March 1, 2006
Doctors Without Borders/Médecins Sans Frontières (MSF) is once again responding to a cholera outbreak in one of Africa's capital cities.
In less than a year the residents of Monrovia (Liberia), Conakry (Guinea), Bissau (Guinea Bissau), Nouakchott (Mauritania), Ouagadougou (Burkina Faso), Lusaka (Zambia), and now Luanda in Angola, have had to deal with cholera outbreaks.
It is the first outbreak in Luanda in more than a decade.
On February 13, the first case of cholera was reported. The outbreak started in Boa Vista, one of the poorest and most overcrowded slums that surround the city center. Within 10 days, the Angolan Ministry of Health officially declared the outbreak. By March 2, 128 cases had been identified, of whom ten died.
"Overcrowded areas with poor sanitation-and-hygiene conditions are key factors for an epidemic disease like cholera," says Joachim Delville, MSF head of mission in Angola. "Our immediate priorities are to reduce mortality and to limit the spread of the disease."
"In Boa Vista there is no access to safe water and wells are infected," says Delville. "The only way people can get drinkable water is to buy it from private sellers. No drainage system exists and latrines are very rare. And in these respects Boa Vista is not an exception. People in many other slums in Luanda live in similar conditions and the outbreak could easily spread to other areas, especially when heavy rains start to fall."
The authorities have begun distributing water to the communities in Boa Vista, but the number of people benefiting from this potable water is still limited, and the outbreak will not be contained until basic hygiene-and-sanitation conditions are followed.
Cholera is most often transmitted through water and food contaminated by vibrio cholerae, the bacterium that causes cholera in humans and is carried in feces and vomit. It can spread directly to other people if they come in physical contact with an infected patient and then fail to wash their hands before eating. If untreated, the mortality rate is between 25 percent and 50 percent: people usually die because of dehydration.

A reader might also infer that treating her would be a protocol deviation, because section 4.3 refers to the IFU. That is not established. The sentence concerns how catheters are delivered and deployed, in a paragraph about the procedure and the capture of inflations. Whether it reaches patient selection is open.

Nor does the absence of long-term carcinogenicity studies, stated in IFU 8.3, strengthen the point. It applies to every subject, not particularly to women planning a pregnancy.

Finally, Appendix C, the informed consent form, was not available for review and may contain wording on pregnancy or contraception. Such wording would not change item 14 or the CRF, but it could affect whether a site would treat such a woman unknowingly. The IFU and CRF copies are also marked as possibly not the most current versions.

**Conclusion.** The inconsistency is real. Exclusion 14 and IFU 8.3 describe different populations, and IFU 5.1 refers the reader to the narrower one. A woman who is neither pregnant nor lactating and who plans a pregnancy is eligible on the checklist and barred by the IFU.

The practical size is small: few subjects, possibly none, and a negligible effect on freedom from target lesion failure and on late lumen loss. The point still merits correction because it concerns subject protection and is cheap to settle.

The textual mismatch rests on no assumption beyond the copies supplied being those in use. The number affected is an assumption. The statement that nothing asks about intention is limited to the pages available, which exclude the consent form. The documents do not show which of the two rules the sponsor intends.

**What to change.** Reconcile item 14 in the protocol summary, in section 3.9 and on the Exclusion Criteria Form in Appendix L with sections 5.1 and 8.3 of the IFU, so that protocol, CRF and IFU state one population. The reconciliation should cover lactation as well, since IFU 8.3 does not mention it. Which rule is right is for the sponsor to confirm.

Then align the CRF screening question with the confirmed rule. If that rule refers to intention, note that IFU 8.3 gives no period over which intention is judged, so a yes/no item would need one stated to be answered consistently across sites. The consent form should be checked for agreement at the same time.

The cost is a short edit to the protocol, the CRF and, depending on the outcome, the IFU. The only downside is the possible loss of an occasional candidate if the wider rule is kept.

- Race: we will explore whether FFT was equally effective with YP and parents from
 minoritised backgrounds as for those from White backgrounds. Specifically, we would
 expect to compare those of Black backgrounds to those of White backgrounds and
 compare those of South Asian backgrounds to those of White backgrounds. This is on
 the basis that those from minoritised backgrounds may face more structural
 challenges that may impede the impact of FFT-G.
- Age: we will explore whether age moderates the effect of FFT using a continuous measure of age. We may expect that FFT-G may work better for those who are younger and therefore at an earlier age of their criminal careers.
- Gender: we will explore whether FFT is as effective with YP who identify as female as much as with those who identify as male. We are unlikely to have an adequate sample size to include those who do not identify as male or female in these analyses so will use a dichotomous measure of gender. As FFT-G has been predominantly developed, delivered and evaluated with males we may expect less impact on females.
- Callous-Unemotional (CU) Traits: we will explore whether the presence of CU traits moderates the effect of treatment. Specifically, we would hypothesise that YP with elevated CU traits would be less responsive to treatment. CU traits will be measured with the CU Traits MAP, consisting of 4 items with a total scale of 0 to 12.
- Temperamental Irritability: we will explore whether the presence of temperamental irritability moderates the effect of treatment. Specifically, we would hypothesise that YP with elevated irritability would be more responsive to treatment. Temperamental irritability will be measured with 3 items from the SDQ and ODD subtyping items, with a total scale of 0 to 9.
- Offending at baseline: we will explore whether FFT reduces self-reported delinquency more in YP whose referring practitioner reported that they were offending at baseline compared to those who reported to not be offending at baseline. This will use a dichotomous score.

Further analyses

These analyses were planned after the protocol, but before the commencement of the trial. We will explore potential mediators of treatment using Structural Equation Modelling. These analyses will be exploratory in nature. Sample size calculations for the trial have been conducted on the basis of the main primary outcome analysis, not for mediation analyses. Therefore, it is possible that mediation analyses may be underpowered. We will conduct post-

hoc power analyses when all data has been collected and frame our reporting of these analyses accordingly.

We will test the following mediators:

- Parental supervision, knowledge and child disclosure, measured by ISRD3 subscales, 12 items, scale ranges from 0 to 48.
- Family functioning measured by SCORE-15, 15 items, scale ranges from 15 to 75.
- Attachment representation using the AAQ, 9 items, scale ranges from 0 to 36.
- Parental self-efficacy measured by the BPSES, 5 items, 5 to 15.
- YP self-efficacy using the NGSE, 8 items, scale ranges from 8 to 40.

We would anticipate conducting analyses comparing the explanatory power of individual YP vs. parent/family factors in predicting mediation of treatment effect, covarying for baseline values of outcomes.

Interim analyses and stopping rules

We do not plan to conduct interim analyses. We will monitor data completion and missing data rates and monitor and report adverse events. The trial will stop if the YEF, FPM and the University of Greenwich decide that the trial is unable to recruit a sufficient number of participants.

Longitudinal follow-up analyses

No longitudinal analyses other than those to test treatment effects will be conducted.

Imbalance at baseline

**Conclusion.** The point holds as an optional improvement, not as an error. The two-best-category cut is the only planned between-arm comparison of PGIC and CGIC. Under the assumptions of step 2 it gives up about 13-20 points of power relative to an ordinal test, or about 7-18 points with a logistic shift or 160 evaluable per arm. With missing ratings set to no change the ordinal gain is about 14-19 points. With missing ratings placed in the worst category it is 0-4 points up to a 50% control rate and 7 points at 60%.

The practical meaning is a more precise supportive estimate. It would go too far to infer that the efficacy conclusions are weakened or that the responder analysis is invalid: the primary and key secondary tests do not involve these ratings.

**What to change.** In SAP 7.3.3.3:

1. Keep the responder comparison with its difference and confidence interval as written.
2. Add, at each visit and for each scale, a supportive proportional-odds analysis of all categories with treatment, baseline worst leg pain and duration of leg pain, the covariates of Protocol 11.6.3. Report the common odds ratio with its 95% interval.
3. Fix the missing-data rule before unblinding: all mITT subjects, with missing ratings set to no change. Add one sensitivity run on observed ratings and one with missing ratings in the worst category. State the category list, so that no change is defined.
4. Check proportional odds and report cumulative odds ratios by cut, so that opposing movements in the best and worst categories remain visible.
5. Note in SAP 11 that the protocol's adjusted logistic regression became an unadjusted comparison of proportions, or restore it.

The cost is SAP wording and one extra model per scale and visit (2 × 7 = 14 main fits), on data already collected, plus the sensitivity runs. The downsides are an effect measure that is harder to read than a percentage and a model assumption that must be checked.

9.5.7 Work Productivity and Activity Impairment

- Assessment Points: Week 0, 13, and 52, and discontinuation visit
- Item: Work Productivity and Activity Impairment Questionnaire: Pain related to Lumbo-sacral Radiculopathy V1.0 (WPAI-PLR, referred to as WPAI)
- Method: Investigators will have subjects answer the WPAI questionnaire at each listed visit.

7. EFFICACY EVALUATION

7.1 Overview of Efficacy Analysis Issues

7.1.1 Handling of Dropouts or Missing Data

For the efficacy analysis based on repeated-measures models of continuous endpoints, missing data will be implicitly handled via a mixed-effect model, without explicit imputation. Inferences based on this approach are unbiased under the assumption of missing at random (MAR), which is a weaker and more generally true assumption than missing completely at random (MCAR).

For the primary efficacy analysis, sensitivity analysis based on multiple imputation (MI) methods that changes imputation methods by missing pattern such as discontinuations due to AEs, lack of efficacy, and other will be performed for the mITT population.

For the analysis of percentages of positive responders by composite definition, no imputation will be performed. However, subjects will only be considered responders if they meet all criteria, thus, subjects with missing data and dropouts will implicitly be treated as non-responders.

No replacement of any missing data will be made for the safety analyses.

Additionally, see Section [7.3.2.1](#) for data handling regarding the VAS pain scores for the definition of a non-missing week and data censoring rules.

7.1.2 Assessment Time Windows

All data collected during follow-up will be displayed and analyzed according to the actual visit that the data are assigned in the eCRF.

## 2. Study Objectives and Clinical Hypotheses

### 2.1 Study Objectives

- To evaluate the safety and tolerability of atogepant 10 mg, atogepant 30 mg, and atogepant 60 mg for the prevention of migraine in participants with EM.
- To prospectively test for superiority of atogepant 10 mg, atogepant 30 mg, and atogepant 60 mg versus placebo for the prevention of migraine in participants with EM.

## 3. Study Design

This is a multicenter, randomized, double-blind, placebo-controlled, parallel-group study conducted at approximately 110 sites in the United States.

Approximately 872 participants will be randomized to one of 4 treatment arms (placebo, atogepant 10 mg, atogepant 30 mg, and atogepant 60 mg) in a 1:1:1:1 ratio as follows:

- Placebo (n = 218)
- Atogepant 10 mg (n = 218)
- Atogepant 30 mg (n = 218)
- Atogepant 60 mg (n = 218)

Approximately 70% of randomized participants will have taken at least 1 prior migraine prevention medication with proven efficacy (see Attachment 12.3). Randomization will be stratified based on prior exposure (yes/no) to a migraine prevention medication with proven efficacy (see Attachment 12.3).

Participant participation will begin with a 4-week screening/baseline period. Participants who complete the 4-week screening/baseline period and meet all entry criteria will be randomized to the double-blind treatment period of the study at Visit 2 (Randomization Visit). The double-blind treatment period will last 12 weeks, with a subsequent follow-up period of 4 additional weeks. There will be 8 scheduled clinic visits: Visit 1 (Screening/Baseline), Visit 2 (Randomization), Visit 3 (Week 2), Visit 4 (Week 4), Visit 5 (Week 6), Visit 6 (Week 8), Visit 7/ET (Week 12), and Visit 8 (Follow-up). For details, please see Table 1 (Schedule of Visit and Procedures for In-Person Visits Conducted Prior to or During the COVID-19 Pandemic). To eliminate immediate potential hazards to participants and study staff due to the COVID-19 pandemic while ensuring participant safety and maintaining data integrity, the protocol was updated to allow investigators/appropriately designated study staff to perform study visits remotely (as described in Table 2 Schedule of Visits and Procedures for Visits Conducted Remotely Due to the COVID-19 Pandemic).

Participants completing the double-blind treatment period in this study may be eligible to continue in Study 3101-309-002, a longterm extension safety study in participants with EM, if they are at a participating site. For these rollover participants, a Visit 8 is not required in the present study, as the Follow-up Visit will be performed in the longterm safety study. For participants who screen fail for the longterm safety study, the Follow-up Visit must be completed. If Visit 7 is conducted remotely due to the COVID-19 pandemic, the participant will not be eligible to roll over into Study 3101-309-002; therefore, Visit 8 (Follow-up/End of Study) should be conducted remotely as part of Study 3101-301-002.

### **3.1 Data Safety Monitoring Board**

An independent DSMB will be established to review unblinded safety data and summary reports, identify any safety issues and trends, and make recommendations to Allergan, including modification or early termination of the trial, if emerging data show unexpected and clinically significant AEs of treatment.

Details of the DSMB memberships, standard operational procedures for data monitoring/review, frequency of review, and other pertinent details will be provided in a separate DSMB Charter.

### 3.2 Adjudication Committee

Infected persons (whether symptomatic or not) can carry and transmit vibrio cholerae during one to four weeks. A small number of individuals can even remain healthy carriers for several months. A number of factors conspire to cause a cholera outbreak: poor hygiene conditions, overcrowding, and a lack of safe drinking water.
"At the moment the situation is still controllable, but the expected peak is still to come," says Delville. "Priorities now are: to extend the capacity to admit more cases; to carry out massive sensitization actions while there is still time; to develop a proper mapping of cases to better identify the clusters in the communities, and to directly act in those places."
From 1987 to 1995, Angola–with Luanda and the coastal areas in particular–was affected by a recurrent seasonal epidemic of cholera that resulted in an estimated 90,000 cases and more than 4,500 deaths. Since 1995 there have been no major epidemics in Angola and only occasional reporting of unconfirmed cholera within Luanda. In 1999, MSF worked on the preparation of an extensive cholera preparedness plan for the city of Luanda.
© 2013 Doctors Without Borders/Médecins Sans Frontières (MSF)